Silk Sonic Producer D’Mile Shares ‘Bruno’s Method to His Madness’

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This story is part of Billboard’s 2022 Grammy Preview issue, highlighting the artists, issues and trends that will define awards season. Read our cover story on Halsey, Trent Reznor and Atticus Ross here.

In August 2019, D’Mile received a fateful message from fellow producer James Fauntleroy. “He texts me out of the blue on a Wednesday and asks me what I’m doing on Friday,” recalls D’Mile (real name: Dernst Emile II). “Luckily I was free.” As it turns out, Bruno Mars had personally requested him at the studio — and they soon embarked on making what would become An Evening With Silk Sonic, the highly anticipated album from Mars’ supergroup with Anderson .Paak out Nov. 12. The duo’s first single, “Leave the Door Open,” topped the Billboard Hot 100 this spring, and given the artists’ Grammys history — they have 15 wins between them — the song is a likely nominee for song and record of the year, among other possible awards.

D’Mile, of course, is already a well-decorated hitmaker. This year, he won both a Grammy (for song of the year) and an Academy Award (for best original song) thanks to his work on a pair of tracks with longtime collaborator H.E.R. Still, he describes his time with Silk Sonic as a career highlight unlike any other: “It’s probably going to be one of the biggest things I’ve been a part of — if not the biggest.”

What was that first day in the studio like?

I was literally in my seat working on whatever [Bruno] had probably started, and I just did not get up. I didn’t get up to use the bathroom. I didn’t get up to do anything — I was in the zone. He’ll still talk about that even today. Now, I’m just like, “When are we done?” (Laughs.) I guess I wanted to make a good impression and nail the task at hand. And he was like, “Man, listen, we’re here all the time. I would love for you to come rock with us.” And that’s the beginning of us working together.

Bruno is known for endlessly tinkering with songs. Was that challenging?

Sometimes I would feel like, “Man, we did it!” But then he doesn’t feel like we’re all the way there yet. There are certain songs with literally four versions that I like, and I would have been happy with any one of them. But that is part of Bruno’s method to his madness, because he wants to make sure we all unanimously feel that in the room — from him all the way to the engineer and the assistant.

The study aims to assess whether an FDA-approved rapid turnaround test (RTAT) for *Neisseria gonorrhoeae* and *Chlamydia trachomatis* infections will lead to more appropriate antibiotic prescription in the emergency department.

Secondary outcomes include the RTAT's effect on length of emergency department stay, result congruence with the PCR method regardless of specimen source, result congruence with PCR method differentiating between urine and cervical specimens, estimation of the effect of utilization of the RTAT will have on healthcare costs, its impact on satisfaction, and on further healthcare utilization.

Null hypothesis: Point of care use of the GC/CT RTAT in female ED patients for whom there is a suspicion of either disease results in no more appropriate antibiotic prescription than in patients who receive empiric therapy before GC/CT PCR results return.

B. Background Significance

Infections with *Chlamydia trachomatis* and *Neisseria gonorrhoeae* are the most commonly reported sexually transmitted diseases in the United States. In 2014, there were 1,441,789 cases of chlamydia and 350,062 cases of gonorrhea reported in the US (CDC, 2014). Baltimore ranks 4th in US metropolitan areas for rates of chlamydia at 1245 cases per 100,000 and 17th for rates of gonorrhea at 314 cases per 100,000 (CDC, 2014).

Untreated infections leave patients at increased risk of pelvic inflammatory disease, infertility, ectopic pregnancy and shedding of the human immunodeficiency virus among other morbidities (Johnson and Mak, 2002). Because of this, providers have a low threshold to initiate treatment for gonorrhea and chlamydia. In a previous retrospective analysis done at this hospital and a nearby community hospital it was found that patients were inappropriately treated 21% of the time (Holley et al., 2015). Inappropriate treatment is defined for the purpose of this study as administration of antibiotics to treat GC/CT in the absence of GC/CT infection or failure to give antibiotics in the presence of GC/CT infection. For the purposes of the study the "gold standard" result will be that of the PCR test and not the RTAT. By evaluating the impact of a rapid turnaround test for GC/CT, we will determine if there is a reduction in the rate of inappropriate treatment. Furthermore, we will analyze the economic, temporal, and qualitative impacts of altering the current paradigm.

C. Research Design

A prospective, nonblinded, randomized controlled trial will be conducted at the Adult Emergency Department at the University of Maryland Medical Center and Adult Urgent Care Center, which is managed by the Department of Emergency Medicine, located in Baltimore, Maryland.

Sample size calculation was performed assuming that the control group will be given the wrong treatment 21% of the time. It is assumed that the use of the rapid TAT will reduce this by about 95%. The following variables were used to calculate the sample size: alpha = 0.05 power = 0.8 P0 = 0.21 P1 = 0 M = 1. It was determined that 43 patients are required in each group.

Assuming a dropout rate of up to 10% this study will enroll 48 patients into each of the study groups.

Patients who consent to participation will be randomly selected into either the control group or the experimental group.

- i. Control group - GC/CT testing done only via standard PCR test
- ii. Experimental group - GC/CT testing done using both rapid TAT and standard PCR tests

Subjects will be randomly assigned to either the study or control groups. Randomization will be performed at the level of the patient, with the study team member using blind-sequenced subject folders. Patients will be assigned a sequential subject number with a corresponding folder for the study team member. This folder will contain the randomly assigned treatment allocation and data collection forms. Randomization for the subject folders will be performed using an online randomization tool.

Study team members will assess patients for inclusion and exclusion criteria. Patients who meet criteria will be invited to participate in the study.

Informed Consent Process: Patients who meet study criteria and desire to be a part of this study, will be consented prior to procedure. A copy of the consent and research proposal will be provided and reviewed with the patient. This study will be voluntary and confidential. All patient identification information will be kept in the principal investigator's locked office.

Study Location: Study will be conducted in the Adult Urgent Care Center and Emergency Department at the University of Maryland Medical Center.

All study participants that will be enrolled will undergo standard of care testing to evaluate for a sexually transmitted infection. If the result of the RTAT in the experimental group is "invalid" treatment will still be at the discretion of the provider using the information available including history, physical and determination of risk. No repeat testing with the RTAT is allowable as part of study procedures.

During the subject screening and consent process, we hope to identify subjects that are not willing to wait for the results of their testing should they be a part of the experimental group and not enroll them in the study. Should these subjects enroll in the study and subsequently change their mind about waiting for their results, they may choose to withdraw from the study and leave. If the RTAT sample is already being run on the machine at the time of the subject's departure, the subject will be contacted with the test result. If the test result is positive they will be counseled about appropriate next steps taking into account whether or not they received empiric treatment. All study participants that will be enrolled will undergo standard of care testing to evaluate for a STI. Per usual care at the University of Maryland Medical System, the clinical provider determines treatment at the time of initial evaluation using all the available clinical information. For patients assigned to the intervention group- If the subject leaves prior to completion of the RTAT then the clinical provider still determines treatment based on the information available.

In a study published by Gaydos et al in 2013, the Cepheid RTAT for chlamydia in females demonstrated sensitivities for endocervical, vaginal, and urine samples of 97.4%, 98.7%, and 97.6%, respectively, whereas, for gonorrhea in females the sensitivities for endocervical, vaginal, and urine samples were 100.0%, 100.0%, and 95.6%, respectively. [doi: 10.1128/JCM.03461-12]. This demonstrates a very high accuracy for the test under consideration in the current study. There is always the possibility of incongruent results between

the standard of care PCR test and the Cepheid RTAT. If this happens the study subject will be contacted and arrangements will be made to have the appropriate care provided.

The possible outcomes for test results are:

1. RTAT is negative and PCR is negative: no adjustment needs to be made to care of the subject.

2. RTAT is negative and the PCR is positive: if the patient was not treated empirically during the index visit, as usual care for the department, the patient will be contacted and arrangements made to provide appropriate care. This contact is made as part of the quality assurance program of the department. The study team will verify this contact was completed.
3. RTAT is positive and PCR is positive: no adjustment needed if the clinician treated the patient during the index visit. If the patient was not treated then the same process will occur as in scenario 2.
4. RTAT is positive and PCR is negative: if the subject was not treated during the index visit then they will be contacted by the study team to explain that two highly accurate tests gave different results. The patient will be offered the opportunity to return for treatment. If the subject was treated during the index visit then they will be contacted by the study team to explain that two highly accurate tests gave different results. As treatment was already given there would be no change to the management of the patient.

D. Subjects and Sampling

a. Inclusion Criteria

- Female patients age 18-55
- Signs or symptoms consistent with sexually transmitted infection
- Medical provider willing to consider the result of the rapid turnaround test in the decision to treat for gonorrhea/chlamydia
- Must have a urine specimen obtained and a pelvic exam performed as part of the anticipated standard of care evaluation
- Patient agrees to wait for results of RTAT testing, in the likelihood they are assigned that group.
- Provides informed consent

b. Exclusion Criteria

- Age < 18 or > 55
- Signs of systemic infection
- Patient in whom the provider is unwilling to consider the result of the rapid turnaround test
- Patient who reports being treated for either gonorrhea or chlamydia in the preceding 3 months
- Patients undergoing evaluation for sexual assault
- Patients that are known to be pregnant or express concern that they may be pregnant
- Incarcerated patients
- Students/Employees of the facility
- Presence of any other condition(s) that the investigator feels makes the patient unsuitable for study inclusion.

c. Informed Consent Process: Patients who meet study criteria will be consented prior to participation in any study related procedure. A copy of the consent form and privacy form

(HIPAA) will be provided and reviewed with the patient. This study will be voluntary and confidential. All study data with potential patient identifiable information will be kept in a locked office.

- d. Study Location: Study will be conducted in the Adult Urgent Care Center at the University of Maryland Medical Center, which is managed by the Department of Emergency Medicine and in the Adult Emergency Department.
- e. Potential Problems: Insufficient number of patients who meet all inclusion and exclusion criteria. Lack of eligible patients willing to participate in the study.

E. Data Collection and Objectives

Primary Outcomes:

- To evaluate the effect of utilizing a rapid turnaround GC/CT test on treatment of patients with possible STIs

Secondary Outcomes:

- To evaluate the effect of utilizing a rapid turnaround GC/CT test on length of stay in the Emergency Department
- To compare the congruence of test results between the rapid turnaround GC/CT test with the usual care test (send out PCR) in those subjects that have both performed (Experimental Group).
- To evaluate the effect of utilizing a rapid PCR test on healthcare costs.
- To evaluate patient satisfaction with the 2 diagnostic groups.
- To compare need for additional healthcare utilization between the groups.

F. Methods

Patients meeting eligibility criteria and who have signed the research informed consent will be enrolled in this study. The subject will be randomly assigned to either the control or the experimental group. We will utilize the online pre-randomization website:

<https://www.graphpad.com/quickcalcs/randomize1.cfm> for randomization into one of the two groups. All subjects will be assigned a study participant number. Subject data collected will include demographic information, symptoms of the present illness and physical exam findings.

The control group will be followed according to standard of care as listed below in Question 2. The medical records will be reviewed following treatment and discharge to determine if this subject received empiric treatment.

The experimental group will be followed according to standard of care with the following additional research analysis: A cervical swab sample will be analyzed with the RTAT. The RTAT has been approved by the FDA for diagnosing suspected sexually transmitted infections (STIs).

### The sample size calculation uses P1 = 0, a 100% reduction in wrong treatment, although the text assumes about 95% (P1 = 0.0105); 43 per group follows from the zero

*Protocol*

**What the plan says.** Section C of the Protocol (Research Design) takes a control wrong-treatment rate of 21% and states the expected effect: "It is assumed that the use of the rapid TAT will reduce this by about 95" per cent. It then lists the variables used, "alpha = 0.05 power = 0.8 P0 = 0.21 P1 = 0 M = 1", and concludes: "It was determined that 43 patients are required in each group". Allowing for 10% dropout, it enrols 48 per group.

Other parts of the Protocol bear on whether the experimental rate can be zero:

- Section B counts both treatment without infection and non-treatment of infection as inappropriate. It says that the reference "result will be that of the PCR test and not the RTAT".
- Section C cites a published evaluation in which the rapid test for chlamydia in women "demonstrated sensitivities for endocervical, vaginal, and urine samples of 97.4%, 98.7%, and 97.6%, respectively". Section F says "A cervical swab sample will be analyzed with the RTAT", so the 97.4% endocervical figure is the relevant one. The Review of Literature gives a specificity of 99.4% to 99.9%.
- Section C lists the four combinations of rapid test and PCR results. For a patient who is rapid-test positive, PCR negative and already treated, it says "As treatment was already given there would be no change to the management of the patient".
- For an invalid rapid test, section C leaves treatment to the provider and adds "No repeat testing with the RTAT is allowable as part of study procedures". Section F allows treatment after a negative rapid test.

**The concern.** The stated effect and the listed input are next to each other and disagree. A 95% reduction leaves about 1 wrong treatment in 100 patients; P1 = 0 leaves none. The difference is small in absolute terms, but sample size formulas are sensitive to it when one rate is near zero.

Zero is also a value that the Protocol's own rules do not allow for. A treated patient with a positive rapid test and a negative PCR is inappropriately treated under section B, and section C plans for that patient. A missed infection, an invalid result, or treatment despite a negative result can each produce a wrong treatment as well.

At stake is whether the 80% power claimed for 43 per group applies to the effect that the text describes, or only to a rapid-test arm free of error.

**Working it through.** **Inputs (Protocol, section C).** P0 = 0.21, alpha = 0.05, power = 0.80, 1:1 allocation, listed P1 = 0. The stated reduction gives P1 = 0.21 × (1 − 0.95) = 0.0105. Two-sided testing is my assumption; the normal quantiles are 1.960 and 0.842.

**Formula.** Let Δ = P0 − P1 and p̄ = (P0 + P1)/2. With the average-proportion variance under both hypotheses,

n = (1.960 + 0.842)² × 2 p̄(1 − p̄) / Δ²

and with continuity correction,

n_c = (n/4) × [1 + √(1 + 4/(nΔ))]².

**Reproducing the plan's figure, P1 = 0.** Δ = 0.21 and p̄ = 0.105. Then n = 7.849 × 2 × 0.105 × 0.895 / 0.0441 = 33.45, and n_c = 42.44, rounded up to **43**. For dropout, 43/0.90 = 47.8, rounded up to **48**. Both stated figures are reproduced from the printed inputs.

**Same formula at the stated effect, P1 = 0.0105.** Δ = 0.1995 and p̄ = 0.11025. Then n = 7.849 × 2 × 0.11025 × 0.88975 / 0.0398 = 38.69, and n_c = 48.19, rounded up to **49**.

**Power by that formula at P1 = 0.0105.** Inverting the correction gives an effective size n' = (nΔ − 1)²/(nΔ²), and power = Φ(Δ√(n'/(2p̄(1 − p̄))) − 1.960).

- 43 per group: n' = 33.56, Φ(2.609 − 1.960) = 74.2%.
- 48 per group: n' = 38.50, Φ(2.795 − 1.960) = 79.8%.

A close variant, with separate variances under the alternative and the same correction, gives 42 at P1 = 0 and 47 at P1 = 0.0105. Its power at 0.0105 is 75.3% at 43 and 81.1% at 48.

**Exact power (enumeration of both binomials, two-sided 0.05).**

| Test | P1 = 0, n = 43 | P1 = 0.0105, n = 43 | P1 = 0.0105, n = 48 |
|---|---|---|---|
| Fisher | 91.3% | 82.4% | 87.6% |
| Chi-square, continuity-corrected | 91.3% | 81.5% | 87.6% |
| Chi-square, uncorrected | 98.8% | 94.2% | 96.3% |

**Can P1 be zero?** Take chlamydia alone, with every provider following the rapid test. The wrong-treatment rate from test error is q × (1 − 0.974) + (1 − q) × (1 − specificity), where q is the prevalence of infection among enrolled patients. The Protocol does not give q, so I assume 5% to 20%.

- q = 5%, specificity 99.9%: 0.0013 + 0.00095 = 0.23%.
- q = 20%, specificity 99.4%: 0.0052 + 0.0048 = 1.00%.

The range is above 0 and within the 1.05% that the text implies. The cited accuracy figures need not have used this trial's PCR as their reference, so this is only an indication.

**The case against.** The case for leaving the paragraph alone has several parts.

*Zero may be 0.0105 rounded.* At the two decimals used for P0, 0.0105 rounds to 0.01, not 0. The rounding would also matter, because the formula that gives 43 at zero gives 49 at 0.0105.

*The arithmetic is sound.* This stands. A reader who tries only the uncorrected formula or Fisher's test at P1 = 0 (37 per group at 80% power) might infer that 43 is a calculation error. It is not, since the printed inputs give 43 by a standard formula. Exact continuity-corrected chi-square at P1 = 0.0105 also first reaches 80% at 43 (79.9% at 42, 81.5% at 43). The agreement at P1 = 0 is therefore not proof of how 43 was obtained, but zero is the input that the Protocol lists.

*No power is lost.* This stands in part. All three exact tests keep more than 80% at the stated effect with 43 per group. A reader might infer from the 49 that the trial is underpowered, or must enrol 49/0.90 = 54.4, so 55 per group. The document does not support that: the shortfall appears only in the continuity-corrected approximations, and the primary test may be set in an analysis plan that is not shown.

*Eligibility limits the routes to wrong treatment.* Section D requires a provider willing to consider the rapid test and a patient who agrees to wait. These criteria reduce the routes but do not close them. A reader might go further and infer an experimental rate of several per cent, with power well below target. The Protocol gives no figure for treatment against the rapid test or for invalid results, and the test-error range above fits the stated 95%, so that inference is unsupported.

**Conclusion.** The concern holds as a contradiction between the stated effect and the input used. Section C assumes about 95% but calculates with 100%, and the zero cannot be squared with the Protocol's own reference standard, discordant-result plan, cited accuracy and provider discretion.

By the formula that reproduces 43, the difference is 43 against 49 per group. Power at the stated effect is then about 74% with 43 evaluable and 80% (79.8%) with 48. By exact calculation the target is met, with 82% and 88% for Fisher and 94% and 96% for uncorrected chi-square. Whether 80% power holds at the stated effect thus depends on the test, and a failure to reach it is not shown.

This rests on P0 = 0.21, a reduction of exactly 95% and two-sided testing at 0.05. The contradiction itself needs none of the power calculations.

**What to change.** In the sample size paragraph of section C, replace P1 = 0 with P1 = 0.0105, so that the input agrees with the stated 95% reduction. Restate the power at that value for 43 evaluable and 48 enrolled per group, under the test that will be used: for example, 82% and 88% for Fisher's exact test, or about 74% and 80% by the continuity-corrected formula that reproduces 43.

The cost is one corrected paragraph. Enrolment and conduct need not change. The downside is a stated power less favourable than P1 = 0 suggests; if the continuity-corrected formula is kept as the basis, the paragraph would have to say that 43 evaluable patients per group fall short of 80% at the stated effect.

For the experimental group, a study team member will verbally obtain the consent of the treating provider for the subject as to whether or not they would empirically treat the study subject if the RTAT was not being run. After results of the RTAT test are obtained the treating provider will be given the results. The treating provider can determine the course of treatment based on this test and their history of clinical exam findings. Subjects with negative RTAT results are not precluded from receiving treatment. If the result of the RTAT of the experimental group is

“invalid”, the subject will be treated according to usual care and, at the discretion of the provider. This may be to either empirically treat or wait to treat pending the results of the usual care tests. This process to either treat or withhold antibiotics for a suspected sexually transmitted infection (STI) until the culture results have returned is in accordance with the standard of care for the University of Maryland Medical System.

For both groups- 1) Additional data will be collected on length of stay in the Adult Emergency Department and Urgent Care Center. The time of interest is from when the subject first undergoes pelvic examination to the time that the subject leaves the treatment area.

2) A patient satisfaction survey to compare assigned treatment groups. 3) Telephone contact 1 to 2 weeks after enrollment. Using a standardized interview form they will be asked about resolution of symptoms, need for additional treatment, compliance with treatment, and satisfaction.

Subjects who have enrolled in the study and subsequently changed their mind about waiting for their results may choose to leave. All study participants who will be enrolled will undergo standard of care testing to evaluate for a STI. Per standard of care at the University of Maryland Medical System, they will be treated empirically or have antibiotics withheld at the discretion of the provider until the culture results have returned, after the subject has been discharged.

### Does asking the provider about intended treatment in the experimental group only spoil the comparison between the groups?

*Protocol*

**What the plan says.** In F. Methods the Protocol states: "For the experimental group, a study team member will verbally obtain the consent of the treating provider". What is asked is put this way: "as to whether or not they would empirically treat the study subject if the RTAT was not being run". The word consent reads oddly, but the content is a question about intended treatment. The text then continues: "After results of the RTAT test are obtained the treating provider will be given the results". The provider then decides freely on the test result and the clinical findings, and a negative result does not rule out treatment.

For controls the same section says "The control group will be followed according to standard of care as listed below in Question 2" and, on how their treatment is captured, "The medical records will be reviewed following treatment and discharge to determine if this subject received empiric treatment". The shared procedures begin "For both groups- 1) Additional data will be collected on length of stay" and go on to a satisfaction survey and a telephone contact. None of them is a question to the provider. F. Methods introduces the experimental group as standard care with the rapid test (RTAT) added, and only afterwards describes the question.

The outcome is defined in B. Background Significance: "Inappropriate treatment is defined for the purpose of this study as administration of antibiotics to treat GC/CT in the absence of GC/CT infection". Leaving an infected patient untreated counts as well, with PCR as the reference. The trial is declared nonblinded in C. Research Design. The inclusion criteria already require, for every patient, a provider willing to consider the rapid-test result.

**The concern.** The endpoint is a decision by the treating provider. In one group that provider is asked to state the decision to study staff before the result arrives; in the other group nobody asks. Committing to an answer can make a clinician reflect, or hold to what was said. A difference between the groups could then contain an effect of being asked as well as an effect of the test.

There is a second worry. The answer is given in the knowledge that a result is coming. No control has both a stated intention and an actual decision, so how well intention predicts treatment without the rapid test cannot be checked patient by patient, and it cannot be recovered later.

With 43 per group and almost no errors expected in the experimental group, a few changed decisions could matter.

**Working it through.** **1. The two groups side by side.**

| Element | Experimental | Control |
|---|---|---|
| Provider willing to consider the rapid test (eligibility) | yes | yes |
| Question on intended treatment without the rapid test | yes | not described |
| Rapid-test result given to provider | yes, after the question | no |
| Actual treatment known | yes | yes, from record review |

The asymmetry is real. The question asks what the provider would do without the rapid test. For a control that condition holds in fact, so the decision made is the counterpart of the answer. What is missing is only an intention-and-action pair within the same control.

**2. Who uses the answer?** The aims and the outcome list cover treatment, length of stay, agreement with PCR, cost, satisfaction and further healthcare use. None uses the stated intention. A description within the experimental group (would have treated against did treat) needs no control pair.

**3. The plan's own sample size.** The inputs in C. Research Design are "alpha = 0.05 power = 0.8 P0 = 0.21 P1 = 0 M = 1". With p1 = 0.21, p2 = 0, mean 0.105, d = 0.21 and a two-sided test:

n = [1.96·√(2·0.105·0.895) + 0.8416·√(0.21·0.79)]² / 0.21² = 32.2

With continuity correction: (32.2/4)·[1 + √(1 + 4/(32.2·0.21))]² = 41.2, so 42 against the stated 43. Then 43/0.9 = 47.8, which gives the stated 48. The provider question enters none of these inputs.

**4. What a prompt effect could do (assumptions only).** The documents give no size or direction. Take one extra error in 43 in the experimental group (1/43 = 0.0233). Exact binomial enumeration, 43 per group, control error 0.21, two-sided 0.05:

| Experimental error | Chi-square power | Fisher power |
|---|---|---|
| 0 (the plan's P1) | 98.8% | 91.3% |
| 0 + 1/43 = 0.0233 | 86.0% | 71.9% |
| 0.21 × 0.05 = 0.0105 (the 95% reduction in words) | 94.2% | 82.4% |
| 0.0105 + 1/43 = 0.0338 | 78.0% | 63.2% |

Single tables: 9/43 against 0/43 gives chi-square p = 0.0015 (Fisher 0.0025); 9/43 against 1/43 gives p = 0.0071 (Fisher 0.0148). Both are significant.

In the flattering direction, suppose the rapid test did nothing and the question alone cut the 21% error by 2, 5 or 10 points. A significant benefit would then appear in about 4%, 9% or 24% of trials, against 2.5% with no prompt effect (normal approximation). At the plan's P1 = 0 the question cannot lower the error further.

How many tracks did you work on for the Silk Sonic album?

We made just about as many as there are on [the album]. Maybe there was one more we tried outside of it. We were kind of going one by one in a way. So it wasn’t like we did 50 to 100 songs to get one. Instead, we do 50 to 100 versions of the song to get the right one. (Laughs.) I’m exaggerating, but yeah.

How has winning a Grammy and an Oscar changed your career?

It’s hard for me to pinpoint what made the new calls come in, or the old calls that I hadn’t heard from come back. Winning the Grammy and the Oscar a month or two later, then “Leave The Door Open” being No. 1 — it all happened around the same time.

My followers went up on Instagram even more. I remember one day I saw Calvin Harris had followed me. I was like, “What the heck?” Ryan Tedder from OneRepublic reached out, and the list goes on. Some of them even reached out. Calvin said some nice things to me, but I think he was just responding to the fact that I let everybody know that he follows me!

Are there any projects that intimidate you? 

I’m scared of the Oscars, because I feel like there’s going to be a lot more movie people calling me, and that’s a whole different beast right there. Which I want to do, but I’m also nervous about. I would probably have a team help me with that. It’s time-consuming, but you have to do everything fast. I want to make sure I’m ready for it.

As a relatively new Grammy voter, how do you feel about the process — and the changes the Recording Academy is making? 

I’m still learning how it goes. It’s kind of weird for me to vote for my peers. It’s a lot of music that you might not know, especially in that first round [of voting for potential nominees]. I would think everybody’s only voting for what they know. But there might be incredible artists that don’t get the chance because nobody knows who they are. Whereas, what happened with The Weeknd, I personally did vote for him, and it was surprising that he didn’t make it. So I get it. But at the same time, it doesn’t take away from what he has done.

This story originally appeared in the Oct. 23, 2021, issue of Billboard.

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